Columbia Regional Airport Information

From Wikipedia
https://en.wikipedia.org/wiki/Columbia_Regional_Airport

Table of Contents ⇨
Columbia Regional Airport
Columbia-regional-airport.jpg
Airport entrance, September 2007
Summary
Airport typePublic
OwnerCity of Columbia
Serves Mid Missouri ( Columbia / Jefferson City)
Location Boone County, Missouri, U.S.
Elevation  AMSL889 ft / 271 m
Coordinates 38°49′05″N 092°13′11″W / 38.81806°N 92.21972°W / 38.81806; -92.21972
COLUMBIA REGIONAL AIRPORT Latitude and Longitude:

38°49′05″N 092°13′11″W / 38.81806°N 92.21972°W / 38.81806; -92.21972
Website http://www.flycou.com
Maps
FAA airport diagram
FAA airport diagram
COU is located in Missouri
COU
COU
COU is located in the United States
COU
COU
Runways
Direction Length Surface
ft m
2/20 6,501 1,982 Concrete
13/31 5,500 1,676 Asphalt
Statistics (2010)
Aircraft operations25,717
Based aircraft41

Columbia Regional Airport ( IATA: COU, ICAO: KCOU) [2] is a commercial passenger airport serving Columbia, Missouri. Located about 12 miles southeast of Columbia in Boone County, Missouri, it is the only commercial airport in Mid-Missouri and also serves the state capital of Jefferson City. [1] As of 2019 commercial passenger service is provided by United Airlines and American Airlines. The airport opened in 1968, replacing the Columbia Municipal Airport off of I-70. It is frequently used for charter flights by college athletic teams visiting the University of Missouri and for MU team flights. Airport officials have plan to extend the 6,500 foot runway and build a new terminal. The runway will be extended first, with the terminal reconstruction two years later. The National Plan of Integrated Airport Systems for 2011–2015 categorized the airport as a primary commercial service airport. [3] Federal Aviation Administration records say the airport had 12,719 passenger boardings (enplanements) in calendar year 2008, [4] 26,842 in 2009 and 38,293 in 2010. [5] Scheduled passenger service was subsidized by the U.S. Department of Transportation via the Essential Air Service program until 2010, when Pinnacle Airlines dba Delta Connection began providing subsidy-free service.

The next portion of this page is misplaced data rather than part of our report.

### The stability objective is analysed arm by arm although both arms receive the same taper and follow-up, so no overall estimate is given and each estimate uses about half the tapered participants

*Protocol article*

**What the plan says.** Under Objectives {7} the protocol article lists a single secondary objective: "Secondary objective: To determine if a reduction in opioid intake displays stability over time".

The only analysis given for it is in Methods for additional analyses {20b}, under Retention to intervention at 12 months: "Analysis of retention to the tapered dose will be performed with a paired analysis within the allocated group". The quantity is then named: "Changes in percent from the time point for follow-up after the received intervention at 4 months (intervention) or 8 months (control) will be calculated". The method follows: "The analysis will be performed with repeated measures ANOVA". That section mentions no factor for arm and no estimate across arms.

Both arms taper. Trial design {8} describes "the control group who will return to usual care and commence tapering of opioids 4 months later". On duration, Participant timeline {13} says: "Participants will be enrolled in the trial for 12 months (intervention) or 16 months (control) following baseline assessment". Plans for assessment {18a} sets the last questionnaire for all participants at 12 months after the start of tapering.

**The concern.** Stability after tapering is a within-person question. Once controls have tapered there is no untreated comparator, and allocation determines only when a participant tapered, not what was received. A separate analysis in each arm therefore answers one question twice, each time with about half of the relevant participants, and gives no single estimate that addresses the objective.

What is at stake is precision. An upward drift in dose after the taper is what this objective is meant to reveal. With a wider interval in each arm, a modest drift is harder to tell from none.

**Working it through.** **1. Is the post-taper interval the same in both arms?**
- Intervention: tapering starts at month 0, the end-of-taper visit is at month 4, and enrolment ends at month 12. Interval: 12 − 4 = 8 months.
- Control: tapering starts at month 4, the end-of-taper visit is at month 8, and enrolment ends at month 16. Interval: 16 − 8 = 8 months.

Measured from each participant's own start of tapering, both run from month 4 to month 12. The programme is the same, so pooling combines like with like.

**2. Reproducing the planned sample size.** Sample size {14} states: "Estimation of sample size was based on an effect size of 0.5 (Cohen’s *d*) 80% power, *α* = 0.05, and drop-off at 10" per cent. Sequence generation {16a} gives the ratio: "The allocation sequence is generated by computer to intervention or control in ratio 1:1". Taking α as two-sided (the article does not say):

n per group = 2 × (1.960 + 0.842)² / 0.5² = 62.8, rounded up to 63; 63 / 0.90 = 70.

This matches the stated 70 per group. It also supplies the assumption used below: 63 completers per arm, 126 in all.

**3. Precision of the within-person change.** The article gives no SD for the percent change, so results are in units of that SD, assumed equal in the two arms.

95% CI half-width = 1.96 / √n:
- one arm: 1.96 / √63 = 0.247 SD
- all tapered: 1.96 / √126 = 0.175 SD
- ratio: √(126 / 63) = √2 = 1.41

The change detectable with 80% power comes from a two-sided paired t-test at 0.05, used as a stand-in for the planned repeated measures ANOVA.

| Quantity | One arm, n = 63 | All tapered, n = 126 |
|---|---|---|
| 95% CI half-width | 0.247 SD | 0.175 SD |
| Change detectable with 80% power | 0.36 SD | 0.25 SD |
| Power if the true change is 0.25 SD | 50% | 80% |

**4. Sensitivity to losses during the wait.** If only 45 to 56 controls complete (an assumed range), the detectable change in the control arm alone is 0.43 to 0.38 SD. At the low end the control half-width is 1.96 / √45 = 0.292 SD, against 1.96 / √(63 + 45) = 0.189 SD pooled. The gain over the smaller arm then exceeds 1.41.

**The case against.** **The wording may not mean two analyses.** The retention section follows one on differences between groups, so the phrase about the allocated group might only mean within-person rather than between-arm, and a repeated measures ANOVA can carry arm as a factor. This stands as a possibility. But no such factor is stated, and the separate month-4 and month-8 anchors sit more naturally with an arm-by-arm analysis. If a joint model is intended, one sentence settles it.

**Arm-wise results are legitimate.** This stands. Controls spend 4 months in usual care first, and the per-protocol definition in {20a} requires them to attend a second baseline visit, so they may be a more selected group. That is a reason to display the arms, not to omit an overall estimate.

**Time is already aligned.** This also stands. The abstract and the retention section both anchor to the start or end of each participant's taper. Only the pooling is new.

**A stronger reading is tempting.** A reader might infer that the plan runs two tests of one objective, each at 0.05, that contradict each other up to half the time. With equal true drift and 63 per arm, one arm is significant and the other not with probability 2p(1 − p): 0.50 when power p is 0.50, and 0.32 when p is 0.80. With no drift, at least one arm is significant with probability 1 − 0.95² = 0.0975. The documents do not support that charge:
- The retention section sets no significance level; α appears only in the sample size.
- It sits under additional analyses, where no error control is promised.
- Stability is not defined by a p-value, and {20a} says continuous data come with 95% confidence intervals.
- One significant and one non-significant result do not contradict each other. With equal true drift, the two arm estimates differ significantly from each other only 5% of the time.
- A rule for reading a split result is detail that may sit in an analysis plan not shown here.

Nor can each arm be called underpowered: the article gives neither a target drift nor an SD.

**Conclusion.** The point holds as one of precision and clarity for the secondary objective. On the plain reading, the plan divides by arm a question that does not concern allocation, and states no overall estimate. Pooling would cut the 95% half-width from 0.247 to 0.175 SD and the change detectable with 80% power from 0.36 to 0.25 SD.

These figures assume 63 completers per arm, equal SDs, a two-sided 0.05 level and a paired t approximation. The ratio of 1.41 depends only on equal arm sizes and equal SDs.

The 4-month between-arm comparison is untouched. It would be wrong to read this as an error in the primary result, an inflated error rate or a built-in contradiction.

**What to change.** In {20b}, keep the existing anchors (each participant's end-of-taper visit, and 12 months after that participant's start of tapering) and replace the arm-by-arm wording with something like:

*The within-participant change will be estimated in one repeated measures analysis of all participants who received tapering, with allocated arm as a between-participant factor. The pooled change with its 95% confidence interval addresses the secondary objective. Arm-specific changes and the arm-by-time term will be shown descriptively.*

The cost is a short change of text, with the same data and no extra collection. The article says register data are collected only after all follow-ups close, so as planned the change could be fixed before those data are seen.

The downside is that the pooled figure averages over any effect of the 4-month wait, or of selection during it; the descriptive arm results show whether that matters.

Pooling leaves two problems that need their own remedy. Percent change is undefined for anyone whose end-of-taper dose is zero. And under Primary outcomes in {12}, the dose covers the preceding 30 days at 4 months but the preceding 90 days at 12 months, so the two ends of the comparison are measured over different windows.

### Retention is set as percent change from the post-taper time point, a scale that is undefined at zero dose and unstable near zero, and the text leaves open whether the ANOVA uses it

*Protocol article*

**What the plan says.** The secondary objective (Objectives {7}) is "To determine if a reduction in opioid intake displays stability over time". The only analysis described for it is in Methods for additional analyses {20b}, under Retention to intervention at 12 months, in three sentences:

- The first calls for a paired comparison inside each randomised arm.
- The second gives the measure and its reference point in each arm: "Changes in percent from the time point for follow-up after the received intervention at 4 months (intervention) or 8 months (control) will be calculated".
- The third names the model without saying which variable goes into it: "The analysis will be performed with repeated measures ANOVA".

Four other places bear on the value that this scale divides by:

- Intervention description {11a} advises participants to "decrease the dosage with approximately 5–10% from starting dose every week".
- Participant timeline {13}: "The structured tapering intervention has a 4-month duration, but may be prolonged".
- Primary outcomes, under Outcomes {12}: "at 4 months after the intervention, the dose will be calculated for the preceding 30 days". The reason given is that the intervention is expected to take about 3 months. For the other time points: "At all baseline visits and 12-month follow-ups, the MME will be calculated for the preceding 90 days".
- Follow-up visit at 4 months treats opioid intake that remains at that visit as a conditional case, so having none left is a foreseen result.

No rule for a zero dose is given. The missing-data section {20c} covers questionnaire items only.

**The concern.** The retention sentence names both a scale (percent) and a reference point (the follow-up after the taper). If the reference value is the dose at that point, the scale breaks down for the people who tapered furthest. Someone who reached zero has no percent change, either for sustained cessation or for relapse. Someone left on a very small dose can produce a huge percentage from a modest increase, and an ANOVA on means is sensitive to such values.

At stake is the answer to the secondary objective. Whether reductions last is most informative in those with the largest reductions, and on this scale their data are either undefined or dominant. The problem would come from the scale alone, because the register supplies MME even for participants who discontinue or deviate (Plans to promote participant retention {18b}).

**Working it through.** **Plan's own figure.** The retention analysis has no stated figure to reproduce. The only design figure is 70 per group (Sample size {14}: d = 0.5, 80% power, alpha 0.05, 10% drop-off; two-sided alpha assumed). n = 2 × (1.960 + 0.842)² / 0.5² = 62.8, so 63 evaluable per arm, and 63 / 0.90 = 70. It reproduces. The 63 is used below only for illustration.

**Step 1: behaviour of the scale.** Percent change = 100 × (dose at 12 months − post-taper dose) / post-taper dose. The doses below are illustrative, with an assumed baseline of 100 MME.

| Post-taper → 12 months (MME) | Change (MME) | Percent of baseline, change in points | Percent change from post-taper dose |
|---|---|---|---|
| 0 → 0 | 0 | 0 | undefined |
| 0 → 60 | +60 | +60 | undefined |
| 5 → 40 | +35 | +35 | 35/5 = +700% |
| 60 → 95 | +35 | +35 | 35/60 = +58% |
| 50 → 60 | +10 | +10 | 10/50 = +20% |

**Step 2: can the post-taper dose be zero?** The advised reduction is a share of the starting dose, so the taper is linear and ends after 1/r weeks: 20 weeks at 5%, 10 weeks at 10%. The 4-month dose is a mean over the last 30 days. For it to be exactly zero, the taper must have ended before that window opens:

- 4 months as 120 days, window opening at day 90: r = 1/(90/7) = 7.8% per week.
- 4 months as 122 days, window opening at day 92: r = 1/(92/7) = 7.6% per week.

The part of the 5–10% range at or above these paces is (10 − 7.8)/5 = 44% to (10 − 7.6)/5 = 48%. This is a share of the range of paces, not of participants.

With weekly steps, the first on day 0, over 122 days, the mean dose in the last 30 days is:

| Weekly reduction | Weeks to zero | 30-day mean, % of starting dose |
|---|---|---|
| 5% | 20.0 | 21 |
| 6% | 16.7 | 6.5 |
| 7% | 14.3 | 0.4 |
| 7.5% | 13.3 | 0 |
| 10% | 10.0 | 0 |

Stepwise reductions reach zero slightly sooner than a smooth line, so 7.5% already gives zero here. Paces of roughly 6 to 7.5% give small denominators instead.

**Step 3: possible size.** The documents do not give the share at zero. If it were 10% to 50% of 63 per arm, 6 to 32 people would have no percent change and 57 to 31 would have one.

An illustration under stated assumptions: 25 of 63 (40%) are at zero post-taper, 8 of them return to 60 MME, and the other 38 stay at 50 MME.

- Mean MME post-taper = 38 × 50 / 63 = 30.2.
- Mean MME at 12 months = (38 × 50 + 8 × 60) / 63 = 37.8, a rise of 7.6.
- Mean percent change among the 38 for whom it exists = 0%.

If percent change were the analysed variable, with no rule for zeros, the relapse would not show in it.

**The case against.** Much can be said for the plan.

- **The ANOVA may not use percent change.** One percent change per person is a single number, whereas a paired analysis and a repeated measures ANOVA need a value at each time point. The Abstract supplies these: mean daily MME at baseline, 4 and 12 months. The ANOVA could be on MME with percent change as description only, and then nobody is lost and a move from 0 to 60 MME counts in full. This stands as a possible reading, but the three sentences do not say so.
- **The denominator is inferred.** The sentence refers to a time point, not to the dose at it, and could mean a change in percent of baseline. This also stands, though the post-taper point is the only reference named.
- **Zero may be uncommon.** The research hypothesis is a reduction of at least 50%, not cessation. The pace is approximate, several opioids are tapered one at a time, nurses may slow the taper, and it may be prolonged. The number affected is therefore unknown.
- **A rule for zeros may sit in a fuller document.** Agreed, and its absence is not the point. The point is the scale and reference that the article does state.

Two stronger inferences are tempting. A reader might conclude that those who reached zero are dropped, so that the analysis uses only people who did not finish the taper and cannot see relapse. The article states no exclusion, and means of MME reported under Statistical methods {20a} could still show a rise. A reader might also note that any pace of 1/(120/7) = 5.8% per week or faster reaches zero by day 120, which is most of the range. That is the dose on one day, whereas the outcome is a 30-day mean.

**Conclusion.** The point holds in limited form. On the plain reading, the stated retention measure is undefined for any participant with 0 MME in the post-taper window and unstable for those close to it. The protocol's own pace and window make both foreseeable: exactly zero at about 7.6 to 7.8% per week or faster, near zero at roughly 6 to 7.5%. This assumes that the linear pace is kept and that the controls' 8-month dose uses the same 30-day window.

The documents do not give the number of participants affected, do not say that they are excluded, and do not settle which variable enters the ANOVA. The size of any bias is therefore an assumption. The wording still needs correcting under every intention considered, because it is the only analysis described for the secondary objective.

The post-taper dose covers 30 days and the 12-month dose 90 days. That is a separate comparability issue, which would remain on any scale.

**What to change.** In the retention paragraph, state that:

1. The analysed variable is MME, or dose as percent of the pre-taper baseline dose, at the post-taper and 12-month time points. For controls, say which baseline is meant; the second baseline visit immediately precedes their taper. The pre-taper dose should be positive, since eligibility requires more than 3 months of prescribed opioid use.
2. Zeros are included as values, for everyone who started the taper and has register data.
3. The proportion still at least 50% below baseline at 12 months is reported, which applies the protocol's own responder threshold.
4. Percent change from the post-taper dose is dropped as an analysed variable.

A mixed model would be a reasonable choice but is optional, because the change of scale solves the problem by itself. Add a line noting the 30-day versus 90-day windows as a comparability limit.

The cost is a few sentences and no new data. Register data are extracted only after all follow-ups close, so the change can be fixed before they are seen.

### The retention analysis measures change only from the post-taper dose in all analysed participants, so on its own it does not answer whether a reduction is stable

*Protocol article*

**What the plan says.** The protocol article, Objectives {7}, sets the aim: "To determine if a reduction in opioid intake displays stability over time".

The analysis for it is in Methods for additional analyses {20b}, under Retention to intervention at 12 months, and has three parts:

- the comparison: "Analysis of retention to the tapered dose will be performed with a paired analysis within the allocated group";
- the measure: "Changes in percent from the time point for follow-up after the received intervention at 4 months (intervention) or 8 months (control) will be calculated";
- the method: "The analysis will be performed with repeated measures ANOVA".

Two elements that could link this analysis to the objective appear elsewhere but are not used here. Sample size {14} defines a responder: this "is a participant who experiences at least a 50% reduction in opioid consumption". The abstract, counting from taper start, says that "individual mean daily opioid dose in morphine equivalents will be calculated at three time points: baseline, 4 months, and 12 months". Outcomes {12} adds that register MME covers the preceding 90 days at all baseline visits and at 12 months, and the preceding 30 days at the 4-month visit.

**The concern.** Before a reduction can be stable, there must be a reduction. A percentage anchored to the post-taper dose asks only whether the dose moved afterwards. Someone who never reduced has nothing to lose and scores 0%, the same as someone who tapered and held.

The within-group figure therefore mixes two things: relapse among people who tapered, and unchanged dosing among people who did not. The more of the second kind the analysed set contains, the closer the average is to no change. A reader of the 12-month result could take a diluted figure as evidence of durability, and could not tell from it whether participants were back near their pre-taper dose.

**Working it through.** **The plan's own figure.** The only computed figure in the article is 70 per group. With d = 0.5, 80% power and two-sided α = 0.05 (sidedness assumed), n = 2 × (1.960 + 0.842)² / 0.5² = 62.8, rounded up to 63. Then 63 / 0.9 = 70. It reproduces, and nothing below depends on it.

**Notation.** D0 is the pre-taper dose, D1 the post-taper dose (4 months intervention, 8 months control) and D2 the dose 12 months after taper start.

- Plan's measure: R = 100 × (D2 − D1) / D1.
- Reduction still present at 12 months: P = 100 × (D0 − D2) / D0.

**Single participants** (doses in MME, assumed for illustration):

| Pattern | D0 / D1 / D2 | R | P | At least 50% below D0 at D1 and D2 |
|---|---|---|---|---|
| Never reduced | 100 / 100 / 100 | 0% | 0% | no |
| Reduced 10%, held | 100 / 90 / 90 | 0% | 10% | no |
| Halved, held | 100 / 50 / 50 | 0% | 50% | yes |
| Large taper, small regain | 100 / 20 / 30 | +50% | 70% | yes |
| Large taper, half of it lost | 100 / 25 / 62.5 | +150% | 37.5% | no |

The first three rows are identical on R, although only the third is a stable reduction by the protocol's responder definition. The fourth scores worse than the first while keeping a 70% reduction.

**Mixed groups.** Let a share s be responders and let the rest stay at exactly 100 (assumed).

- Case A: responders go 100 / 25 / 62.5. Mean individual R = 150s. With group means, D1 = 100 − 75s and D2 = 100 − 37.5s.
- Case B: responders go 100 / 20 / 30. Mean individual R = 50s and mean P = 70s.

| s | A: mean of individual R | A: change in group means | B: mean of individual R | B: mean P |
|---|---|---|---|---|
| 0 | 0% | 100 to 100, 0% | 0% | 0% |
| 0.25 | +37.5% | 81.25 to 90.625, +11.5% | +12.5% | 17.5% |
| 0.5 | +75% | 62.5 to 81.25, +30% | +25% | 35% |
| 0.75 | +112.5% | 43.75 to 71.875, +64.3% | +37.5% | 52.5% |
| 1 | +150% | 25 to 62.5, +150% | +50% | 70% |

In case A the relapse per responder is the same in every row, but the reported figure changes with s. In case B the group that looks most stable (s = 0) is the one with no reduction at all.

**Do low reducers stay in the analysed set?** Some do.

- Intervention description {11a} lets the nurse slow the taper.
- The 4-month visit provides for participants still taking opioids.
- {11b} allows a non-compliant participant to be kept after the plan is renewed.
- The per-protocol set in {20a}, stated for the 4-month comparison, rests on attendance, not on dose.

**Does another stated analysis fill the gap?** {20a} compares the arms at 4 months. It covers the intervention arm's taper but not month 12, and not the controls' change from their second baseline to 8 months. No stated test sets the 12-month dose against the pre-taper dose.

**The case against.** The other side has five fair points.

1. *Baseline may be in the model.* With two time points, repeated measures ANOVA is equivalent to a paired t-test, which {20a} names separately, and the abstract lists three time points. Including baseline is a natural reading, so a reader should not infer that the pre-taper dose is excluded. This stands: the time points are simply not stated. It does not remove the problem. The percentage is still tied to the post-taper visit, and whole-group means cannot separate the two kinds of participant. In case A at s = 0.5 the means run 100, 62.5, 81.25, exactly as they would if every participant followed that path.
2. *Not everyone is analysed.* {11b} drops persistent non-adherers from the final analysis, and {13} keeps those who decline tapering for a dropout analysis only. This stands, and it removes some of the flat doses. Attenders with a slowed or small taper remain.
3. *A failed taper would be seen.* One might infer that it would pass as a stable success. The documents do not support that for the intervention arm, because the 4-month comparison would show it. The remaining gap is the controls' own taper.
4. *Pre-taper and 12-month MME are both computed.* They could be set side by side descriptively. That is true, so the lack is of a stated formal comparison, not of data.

Facilities

The airport covers 1,538 acres (622 ha) at an elevation of 889 feet (271 m). It has two runways: 2/20 is 6,501 by 150 feet (1,982 x 46 m) concrete; 13/31 is 5,500 by 100 feet (1,341 x 23 m) asphalt. [1]

In 2010 the airport had 25,717 aircraft operations, average 70 per day: 79% general aviation, 10% military, 9% airline, and 2% air taxi. 41 aircraft were then based at the airport: 44% single-engine, 24% multi-engine, 27% jet, and 5% helicopter. [1]

The 2013 Federal sequester resulted in the closure of the airport's contract control tower and pilots are now required to rely on air traffic controllers from other area airports. [6] [7]

In calendar year 2017, the airport had 88,650 enplanements, a 36.36% increase from 65,014 in 2016 and ranked as #243 out of 555 on the list of FAA airports with the most enplanements. [8]

Airlines and destinations

Passenger

AirlinesDestinations
American Eagle Chicago–O'Hare, Dallas/Fort Worth
United Express Chicago–O'Hare, Denver

History

Until 2001 Trans World Express ( Trans States Airlines) Jetstream 41s flew to St. Louis. After Trans World merged with American, American Connection ( Trans States Airlines) Jetstream 41s flew to St. Louis until 2006. US Airways Express ( Air Midwest) Beechcraft 1900s replaced American Connection, flying to Kansas City and St. Louis. Service to St. Louis was later dropped in favor of additional frequencies to Kansas City.

In 2008 Northwest Airlink ( Mesaba Airlines) replaced US Airways Express, flying Saab 340s to Memphis. Later that year Northwest Airlines merged with Delta Air Lines. Delta Connection switched service from Mesaba Airlines to Pinnacle Airlines CRJ-200s in 2010. In June 2012 ExpressJet Airlines replaced Pinnacle Airlines as the Delta Connection carrier at Columbia and service to Atlanta began; in October 2012 service to Memphis was dropped. ExpressJet CRJ-200s flew to Atlanta and Memphis. Delta pulled out of Columbia Regional Airport on February 13, 2013.

In August 2012 Frontier Airlines announced plans for twice weekly flights from Columbia to Orlando. [9] In November 2012, Frontier started twice weekly flights to Orlando using Airbus A319 aircraft. Frontier ended service to Orlando on May 13, 2013. [10]

On October 22, 2012, it was announced by then-Columbia mayor Bob McDavid that American Airlines and the City of Columbia reached an agreement that was approved by the Columbia City Council for air service from Columbia to Chicago O'Hare and Dallas/Fort Worth and service to those two cities began in February 2013. [11]

On February 27, 2017, Columbia and United Airlines officials announced that starting August 1, 2017, there would be one daily flight to Denver and two daily flights to Chicago O'Hare. [12] The new service lines added an additional 150 seats per day for a total 417 seats per day from Columbia. In April of 2019, United Airlines added an additional flight to and from Chicago O'Hare for a total of 3 flights each direction. American Airlines followed suit adding two additional flights to Chicago-O'Hare for a total of 4 in each direction. In total, COU now has seven flights a day to and from Chicago-O'Hare (ORD), three a day to and from Dallas-Fort Worth (DFW), and one a day to and from Denver (DEN). All are operated on 50-76 seat regional jets.